On August 1st, 2014, folks at Canonical (company responsible for Ubuntu and which promotes free software with employees in more than 30 countries) hosted a hangout on air with some of Taller guys in order to receive feedback about Juju. The invitation to this conversation arose because we are one of the first companies to adopt Juju to work in the local environment and, because of that, we can identify improvements.
This is a tool that no one knew how to use and we were the early adopters; we are one of the only ones with the ability to provide them this kind of feedback.
To understand better the importance of this moment, our relationship with Canonical and how exciting it was, we will contextualize.
One of the major problems that may be related to deploy is the divergence of environment configuration. Difficulties begin just when we are already at the production environment, because it’s too much work to replicate it and also to build the same environment / topology only for testing, given they’re complex topologies and several softwares and machines are involved. We consider this one of the greatest benefits of using Juju: to solve the repetitive and mechanical work .
Based on that we, at Taller, started thinking about how to create a system to solve this type of difficulty. We started the architecture of a service-oriented system, where the use of “types of relations” between services facilitates the arrangement of a topology. But before that, we did a research to look for something that would meet those needs, and that’s when we found Juju.
Juju is, briefly, an automatisation tool for your cloud infrastructure. Our first contact was through another tool, Docker, that is a mechanism for managing Linux Containers (LXC) and, based on it, we thought about how we could create a tool to orchestrate an environment and the different topology types.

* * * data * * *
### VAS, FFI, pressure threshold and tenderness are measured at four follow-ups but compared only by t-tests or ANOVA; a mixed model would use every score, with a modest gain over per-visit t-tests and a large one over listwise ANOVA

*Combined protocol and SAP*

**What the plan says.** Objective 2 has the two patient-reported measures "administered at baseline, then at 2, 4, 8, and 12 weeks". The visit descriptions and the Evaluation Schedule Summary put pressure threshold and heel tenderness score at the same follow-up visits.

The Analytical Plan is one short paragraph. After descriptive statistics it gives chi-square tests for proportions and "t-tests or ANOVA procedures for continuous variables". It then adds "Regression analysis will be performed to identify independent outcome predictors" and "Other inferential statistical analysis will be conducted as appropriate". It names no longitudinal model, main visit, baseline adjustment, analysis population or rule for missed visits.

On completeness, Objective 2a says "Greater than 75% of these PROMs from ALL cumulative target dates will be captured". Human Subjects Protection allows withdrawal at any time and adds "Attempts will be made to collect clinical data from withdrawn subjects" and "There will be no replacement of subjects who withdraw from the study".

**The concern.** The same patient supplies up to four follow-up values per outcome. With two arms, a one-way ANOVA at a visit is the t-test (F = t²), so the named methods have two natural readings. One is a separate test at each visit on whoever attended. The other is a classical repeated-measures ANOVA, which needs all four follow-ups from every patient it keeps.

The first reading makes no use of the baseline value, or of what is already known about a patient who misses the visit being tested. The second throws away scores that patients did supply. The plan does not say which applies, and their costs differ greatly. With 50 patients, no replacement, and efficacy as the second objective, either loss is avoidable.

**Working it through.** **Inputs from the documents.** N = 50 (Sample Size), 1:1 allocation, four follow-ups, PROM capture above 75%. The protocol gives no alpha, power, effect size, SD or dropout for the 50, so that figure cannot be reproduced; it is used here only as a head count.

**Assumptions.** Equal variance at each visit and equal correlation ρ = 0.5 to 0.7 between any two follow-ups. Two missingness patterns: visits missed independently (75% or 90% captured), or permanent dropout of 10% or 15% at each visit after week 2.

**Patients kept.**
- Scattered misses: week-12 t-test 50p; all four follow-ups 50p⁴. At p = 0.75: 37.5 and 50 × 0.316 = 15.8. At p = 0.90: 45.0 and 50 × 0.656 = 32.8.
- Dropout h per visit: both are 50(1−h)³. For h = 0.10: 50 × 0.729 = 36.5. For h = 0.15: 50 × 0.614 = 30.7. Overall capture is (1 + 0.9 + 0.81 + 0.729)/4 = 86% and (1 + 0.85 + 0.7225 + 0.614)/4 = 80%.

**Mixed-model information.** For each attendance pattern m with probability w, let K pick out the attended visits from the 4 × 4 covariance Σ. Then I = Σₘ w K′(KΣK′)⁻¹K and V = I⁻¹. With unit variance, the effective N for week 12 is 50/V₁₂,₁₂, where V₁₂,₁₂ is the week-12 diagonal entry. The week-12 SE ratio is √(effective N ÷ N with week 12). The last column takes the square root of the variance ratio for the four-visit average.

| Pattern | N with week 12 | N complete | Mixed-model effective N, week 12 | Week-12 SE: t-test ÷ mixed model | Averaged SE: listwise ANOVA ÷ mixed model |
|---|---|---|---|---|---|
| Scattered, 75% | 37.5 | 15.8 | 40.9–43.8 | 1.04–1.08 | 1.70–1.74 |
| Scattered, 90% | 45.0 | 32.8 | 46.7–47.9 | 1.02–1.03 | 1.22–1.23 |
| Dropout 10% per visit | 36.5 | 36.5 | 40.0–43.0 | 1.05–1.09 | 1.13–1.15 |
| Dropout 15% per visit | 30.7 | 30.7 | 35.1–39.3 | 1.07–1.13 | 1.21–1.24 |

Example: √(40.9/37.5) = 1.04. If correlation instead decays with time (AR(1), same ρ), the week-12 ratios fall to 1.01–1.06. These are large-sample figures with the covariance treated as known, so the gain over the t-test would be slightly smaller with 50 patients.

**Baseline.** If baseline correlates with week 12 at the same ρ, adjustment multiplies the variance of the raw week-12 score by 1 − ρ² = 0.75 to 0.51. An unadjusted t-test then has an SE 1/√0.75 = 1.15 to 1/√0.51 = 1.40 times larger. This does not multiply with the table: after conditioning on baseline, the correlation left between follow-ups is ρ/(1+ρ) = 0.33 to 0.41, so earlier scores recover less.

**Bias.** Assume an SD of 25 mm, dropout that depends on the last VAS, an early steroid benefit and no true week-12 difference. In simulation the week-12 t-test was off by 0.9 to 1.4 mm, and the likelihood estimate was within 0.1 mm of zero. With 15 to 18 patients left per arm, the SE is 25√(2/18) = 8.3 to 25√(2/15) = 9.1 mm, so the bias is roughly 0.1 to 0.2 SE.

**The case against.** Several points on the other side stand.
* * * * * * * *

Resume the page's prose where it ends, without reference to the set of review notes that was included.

Juju in practice
This tool is currently under development and beta phase. The biggest instability is using it in the development environment. As we started studying and using Juju, we noticed that a charm for Drupal didn’t exist, so no way to install and configure it, the service wasn’t ready and optimized for enterprise with all the experiences and the know-how that we’re habituated. Faced with this context, we decided to developed it.
And then, Drupal charm’s development started, enterprise-ready. As Juju was tested, we made the charm in Bash, and once it worked, we chose to employ a tool that facilitates its management configuration and service setup. Among the options we found, Puppet, Chef, Saltstack and Ansible were analyzed, we opted for the last one because it’s simpler, understandable and has a small learning curve. The result of this experiment is the charm for Drupal in Ansible.
The responsible team for Juju at Canonical with whom we had already been communicating via IRC, supported us during this journey. We informed them that we needed to talk about some problems, possible solutions and more suggestions for improvement.
At this point, we scheduled an hangout that included the participation of Taller Team represented by me, Handrus and Renato (those who are already working with Juju locally) and the team Canonical represented by Jorge Castro, Antonio Rosales, and José Antonio Rey from the Ubuntu community.
During the hangout, a document was created so all the suggestions were recorded. This document is still being built considering the new definitions that have been made.
More than just a conversation between companies, that was a moment to clear the vision that this is one of the tools that aligns itself to DevOps culture, so we can automate the processes of deploy, configuration and topology setup and still ensure quality and reduction of waste. This gives us opportunity to focus on what really matters: creating innovative solutions.
Our friends at Canonical received our suggestions and feedback very well, and some of them will be adressed in the next Juju sprints. This scenario only reinforces the potential of collective creation, having a community collaborating and participating in the construction of a technology. We don’t want to simply use something, we want to be an active part of the design and execution of these transforming tools. And that’s why we were so excited to participate in this particular process and with all the attention received.
Access the recorded video of the hangout:
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